Moreover, the struggle for national liberation in India was intertwined with the struggle of the masses in Malaya, particularly affecting the Indian population of Tamil origin. Bose had an effect on them during the second world war. Nor was the Malay population impervious to radical ideas and appeals: “The timeless lassitude of the kampong [a Malay village] was a myth. Even in the Malay heartland of the northern states, rice growing and fishing co-existed alongside forms of waged employment and petty trade. The village community had a symbolic place in the life of all Malays, and was still the principal focus of life for most of them. However, Malays were becoming urbanised at a faster rate than any other community on the peninsula”. One of the most important aspects of Forgotten Armies is that it illuminates the methods of British imperialism in Malaya – “built on a viciously insidious form of apartheid” – but also the potential to cut across this by the labour movement if it had a farsighted leadership, politically and organisationally. The second, more recent book, Forgotten Wars, underlines this.
The shock of war
FORGOTTEN WARS also shows the terrible shock and devastation wreaked by the ‘great Asian war’ which the authors say “claimed around 24 million lives in lands occupied by Japan; the lives of three million Japanese, and 3.5 million more in India through war-related famine”. They conclude that the “Great Asian War was longer and ultimately bloodier than Europe’s civil war”. Whether there were more killed or less – in Europe an estimated 40 million people died – it seems indisputable that it was to have a profound effect on the peoples of Asia who “had not known war on any large scale, still less the full ferocity of modern mechanised conflict” before this. The authors write: “The Great Asian War was the most general conflict in south-east Asia since the Mongol invasions of the thirteenth century, and the most intense since the great struggles for primacy on the mainland of Asia in the seventeenth century. And it had its serial holocausts, in the extermination of civilians, the coercion of slave labour, and mass rape”.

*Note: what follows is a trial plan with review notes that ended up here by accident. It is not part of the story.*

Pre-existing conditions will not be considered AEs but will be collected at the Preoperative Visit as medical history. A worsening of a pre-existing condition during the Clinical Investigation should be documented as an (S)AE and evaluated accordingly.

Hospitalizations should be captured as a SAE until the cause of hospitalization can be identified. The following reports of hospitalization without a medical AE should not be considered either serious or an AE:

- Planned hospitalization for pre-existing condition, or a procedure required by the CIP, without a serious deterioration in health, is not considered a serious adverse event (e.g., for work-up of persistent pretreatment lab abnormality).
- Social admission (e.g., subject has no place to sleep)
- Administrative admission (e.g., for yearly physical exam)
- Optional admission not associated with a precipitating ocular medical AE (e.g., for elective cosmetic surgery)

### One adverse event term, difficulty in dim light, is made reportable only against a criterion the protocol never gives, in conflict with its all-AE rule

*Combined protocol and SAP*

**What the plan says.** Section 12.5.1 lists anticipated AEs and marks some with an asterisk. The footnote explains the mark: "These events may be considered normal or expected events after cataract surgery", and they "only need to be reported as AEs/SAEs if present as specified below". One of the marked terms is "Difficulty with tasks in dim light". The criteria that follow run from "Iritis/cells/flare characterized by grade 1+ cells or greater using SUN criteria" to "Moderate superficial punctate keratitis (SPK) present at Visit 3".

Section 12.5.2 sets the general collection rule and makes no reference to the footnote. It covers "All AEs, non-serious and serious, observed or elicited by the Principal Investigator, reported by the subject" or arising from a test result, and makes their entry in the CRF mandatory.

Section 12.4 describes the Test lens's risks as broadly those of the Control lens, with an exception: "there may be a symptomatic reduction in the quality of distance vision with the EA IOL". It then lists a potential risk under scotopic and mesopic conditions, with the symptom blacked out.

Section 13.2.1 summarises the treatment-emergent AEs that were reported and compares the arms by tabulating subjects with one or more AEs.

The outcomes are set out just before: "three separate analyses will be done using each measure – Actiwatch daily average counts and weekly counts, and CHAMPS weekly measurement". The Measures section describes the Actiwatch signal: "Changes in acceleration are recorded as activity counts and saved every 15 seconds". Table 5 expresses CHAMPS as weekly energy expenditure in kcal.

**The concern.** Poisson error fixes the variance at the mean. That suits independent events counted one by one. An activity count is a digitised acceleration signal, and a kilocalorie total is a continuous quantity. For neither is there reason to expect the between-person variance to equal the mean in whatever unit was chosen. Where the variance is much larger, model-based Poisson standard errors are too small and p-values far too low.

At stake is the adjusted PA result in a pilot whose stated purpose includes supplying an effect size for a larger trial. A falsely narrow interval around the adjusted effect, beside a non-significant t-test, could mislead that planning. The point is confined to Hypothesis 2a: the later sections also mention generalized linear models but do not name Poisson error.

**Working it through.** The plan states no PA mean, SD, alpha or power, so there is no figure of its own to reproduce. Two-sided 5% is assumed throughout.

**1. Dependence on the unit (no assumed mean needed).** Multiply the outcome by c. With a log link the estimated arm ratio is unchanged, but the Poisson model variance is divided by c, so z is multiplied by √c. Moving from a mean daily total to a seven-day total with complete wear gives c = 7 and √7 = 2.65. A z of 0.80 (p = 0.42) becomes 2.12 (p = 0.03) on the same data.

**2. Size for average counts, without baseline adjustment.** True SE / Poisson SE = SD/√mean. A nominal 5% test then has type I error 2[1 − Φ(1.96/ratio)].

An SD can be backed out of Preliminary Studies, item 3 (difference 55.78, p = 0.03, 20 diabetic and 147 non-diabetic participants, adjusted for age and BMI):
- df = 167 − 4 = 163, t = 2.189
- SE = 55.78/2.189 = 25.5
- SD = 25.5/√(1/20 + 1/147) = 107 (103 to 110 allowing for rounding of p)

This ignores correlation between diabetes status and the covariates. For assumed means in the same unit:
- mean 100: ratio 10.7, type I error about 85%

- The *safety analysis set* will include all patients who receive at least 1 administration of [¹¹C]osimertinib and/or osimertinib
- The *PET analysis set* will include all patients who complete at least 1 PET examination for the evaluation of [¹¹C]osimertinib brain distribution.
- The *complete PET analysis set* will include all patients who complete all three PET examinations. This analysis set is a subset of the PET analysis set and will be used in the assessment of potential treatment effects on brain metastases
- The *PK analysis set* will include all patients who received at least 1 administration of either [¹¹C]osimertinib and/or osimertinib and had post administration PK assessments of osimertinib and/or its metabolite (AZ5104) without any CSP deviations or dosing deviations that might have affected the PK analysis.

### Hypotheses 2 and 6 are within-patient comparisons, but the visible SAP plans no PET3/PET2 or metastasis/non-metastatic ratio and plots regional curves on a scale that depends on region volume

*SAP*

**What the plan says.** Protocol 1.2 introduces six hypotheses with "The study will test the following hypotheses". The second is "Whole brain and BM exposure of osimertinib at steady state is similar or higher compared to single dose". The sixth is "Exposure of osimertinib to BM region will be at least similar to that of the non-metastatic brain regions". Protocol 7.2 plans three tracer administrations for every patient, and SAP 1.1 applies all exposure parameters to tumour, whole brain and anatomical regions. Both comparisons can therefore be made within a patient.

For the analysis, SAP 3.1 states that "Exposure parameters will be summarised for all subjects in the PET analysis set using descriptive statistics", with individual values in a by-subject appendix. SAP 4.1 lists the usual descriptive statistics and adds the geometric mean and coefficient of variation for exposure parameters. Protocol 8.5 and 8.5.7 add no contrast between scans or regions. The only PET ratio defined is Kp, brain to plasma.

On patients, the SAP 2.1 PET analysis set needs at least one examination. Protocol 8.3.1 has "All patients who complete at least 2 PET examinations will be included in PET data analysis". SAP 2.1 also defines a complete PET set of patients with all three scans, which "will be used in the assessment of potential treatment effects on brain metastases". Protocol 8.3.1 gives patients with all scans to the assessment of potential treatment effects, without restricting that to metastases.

When the second world war ended in Europe, it continued for a generation in Asia. Given their experience of imperialism prior to the war, and the brutal methods of Japanese imperialism in its ‘Greater East Asia Co-Prosperity Sphere’, there is little wonder that the demand for independence and national liberation was given an enormous fillip. This movement became unstoppable despite the fact that the reoccupation of its former colonies by Britain, Indonesia by the Dutch, and Indochina (Vietnam) by the French, meant that there were actually more military forces and a greater land mass constituting the ‘new empire’ of imperialism than prior to the war.
Mutiny & fraternisation
AN INTERESTING sub-theme of this narrative is the radicalising effect which the war had on the forces deployed to maintain the grip of British imperialism, ‘the forgotten army’. They were responsible with other ‘workers in uniform’ for helping to raise to power the Labour government of 1945. These mutinies, because this is what they were, arose from ‘fraternisation’ created by a series of incidents, in which British troops showed unprecedented sympathy and active support for national liberation forces: “Soldiers attended political rallies and Malayan Democratic Union meetings, and much of the Malayan Communist Party’s library in Singapore was donated by servicemen”. Moreover: “At the time of the 29 January 1946 general strike, there were reports… that troops at Bukit Timah threatened to come out in support for the Malayan workers, and would refuse to put down the strike”.
There was a series of protests at Royal Air Force bases across the ‘crescent’. Fourteen stations and 50,000 men were involved, beginning with Karachi and spreading to Malaya, Burma and Indonesia: “Men of the ‘forgotten armies’ were deeply worried about being disadvantaged in jobs or being denied places in higher education. In the petitions of the men, the use of the army in India and Indonesia was deplored, as it was seen as a central obstacle to demobilisation. Men with a Labour or Communist Party background founded their own discussion groups and made contacts with the Indian Communist Party”. The “‘strike committees’ were run by men with trade union experience; their news-sheets were run by conscripted journalists who had links with the local press. The incidents stretched across the widest arc of the British Middle East and Asia: from Gibraltar, Cairo and North Africa, to India, and through to Singapore, where more than 4,000 men were involved in the strike”.